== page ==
The ghost bird was my creation. Perhaps a forcing of the theme. So be it. Right hemisphere work. Much of the left having alas been blown out, arterial blockages, faulty wiring, can't trust analysis these days, supposing I ever could in the first place.

But these aren't random grammars, so...

So much for the vanity of construction.

I tried to get at this subject from another angle in Paradiso Terrestre


We have always been here

it was always ours


words not as signs but powers

of suggestion


this is paradise

in the present tense


no seconds no

minutes no hours


no distance between

object and expression


what is seen or heard

felt in the same moment


by the one who sees and the one

who is seen


the one who speaks

and the hearer of the word


In the comments thread thereto I offered this link to the rather gripping 18 minute exposition of the right brain/left brain dichotomy to which you refer:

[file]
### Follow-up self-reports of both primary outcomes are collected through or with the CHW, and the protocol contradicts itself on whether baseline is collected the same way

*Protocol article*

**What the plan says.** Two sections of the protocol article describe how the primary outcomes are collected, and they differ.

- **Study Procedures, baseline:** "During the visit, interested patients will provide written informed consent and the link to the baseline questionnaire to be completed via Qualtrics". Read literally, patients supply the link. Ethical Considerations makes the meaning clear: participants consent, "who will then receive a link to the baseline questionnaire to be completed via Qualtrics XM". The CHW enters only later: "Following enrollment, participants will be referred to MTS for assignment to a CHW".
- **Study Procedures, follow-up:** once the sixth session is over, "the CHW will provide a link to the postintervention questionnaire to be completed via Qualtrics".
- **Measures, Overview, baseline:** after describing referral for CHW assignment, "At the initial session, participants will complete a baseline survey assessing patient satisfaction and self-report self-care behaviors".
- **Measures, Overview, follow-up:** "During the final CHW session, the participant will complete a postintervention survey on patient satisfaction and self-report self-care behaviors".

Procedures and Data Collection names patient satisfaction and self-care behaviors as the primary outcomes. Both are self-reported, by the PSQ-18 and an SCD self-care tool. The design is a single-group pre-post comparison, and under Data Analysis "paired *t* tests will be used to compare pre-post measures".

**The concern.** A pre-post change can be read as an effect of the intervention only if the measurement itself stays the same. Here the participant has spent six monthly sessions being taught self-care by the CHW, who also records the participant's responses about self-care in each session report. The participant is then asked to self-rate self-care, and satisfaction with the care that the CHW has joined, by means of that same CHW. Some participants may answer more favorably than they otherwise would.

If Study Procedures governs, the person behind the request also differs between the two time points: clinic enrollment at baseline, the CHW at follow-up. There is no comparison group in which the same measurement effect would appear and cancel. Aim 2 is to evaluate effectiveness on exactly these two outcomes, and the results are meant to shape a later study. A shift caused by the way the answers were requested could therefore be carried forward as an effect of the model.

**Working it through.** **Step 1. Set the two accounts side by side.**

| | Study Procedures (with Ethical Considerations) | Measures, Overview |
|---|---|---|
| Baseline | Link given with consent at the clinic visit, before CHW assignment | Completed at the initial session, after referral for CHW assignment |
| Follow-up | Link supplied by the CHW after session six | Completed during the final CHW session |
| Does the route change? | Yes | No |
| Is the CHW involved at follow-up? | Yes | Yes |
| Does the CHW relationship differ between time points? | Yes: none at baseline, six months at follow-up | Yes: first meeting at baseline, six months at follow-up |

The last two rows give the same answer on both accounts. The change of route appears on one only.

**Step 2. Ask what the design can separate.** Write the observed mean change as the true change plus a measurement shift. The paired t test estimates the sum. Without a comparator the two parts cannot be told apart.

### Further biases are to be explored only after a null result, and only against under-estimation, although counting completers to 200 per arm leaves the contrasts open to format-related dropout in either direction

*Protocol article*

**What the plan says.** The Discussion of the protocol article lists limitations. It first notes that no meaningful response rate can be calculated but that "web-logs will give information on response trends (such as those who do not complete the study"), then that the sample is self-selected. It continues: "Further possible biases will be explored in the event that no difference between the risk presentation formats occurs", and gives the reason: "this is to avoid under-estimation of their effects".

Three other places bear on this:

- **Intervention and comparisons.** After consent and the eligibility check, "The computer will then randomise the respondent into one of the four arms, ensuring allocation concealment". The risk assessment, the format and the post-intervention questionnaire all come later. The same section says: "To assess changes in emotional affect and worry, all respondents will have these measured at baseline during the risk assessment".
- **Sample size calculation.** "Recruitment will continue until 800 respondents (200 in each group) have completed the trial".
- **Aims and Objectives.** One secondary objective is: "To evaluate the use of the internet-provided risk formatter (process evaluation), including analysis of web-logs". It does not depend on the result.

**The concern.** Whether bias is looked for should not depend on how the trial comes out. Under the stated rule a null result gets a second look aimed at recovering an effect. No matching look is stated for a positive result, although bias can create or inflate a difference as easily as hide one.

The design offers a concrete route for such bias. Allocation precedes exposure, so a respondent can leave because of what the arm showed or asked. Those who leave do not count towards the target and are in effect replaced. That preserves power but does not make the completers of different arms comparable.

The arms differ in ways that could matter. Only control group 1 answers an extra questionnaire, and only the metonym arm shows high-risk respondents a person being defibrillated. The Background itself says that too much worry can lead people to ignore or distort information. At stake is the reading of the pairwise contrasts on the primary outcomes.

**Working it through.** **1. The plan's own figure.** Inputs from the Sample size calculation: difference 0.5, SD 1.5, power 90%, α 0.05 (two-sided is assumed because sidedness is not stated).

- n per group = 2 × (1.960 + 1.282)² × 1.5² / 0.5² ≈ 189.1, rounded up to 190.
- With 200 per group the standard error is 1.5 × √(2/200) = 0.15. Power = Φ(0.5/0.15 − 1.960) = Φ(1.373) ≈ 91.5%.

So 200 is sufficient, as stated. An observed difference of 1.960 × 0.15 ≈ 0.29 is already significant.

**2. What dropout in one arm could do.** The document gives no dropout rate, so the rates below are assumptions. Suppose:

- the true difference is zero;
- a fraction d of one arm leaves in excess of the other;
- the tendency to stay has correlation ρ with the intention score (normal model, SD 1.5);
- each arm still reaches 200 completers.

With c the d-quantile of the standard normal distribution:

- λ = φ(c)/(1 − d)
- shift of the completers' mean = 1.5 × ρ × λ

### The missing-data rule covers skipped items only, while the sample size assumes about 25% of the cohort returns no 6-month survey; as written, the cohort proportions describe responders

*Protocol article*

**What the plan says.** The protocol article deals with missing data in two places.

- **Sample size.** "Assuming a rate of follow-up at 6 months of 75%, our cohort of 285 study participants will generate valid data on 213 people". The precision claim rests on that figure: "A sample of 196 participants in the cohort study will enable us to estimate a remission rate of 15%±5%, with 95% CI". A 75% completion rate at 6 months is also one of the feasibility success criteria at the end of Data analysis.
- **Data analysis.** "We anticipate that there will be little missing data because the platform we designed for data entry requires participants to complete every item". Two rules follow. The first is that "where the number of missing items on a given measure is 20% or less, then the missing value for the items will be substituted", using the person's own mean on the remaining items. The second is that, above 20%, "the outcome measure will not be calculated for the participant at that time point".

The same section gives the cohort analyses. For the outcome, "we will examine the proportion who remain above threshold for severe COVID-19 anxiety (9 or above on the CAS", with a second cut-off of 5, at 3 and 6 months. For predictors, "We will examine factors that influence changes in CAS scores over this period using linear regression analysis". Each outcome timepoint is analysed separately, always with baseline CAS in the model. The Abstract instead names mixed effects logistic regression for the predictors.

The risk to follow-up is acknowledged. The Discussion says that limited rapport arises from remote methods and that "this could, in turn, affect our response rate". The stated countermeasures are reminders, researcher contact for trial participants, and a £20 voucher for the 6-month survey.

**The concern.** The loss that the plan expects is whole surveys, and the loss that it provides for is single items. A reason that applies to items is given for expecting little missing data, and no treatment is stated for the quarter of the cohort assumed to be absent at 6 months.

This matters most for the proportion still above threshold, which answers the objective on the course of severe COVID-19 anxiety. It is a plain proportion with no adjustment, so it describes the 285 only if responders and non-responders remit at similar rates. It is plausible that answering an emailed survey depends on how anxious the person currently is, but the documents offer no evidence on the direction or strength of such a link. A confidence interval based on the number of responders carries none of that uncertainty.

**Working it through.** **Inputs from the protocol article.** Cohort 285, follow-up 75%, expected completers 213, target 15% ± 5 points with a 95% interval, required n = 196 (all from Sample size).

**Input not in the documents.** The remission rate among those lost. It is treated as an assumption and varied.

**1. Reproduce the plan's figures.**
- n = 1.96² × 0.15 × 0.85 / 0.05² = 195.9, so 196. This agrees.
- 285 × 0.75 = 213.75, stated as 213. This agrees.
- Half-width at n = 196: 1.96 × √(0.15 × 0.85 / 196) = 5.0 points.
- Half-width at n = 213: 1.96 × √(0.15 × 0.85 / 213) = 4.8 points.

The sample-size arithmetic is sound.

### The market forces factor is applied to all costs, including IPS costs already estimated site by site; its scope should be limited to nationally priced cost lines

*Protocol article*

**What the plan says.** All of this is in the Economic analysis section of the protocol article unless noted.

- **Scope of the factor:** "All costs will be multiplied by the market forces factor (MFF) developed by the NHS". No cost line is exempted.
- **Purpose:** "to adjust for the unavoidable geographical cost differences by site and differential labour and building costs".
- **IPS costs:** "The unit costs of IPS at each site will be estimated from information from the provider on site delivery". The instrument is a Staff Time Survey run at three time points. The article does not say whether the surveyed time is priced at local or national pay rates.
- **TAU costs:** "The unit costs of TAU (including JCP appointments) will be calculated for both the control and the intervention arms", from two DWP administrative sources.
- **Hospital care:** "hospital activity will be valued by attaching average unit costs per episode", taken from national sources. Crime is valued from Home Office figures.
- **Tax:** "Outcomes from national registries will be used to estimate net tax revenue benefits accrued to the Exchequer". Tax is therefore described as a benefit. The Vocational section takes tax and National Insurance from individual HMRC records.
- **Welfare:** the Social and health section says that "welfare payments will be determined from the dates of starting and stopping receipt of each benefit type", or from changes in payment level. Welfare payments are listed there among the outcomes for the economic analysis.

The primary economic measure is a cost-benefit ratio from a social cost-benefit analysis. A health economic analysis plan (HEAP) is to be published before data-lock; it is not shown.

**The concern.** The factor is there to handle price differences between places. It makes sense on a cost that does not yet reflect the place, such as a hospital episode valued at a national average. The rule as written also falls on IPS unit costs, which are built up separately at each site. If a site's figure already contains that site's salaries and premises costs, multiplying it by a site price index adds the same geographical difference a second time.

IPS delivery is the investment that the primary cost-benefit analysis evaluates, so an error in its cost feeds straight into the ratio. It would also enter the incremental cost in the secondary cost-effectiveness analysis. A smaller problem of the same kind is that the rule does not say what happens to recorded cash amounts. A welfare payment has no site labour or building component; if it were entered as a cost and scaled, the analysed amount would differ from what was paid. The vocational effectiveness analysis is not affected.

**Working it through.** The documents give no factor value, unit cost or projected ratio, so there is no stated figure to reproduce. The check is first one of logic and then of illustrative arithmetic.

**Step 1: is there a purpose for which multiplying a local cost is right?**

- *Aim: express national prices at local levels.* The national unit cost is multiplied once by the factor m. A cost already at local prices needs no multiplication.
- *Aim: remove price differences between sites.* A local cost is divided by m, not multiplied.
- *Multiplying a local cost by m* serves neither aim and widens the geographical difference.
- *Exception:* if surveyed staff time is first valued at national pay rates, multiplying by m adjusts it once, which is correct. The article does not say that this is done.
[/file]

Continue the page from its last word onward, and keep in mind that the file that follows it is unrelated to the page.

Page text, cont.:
Jill's stroke of insight

xileinparadise said...

Tom -- first of all, pardon the hiccup. One too many clicks. As for "can't trust analysis these days, supposing I ever could in the first place." You are too modest, sir. What was it Alice Notley called you? The smartest poet in America.

I am a big reader of brain books. Jill's book, in its disarming simplicity, laid it out like it is.

As for Mallarme's radical typography, what it hath wrought.

I'm sure you knew my dice cup alluded to Picasso's room mate.

parallax said...

yes, yes - now this truly works for me. Thank you Beyond The Pale, for your 'The Ghost of a Chance'.


Apropos of nothing - other than australian-ness and chance - have you seen that 26 yr old Amelia Lester is now managing editor of the NYer? I notice - not too far from your own early trajectory - that prior to that she was editor of The Paris Review - holy shit they spot them young :)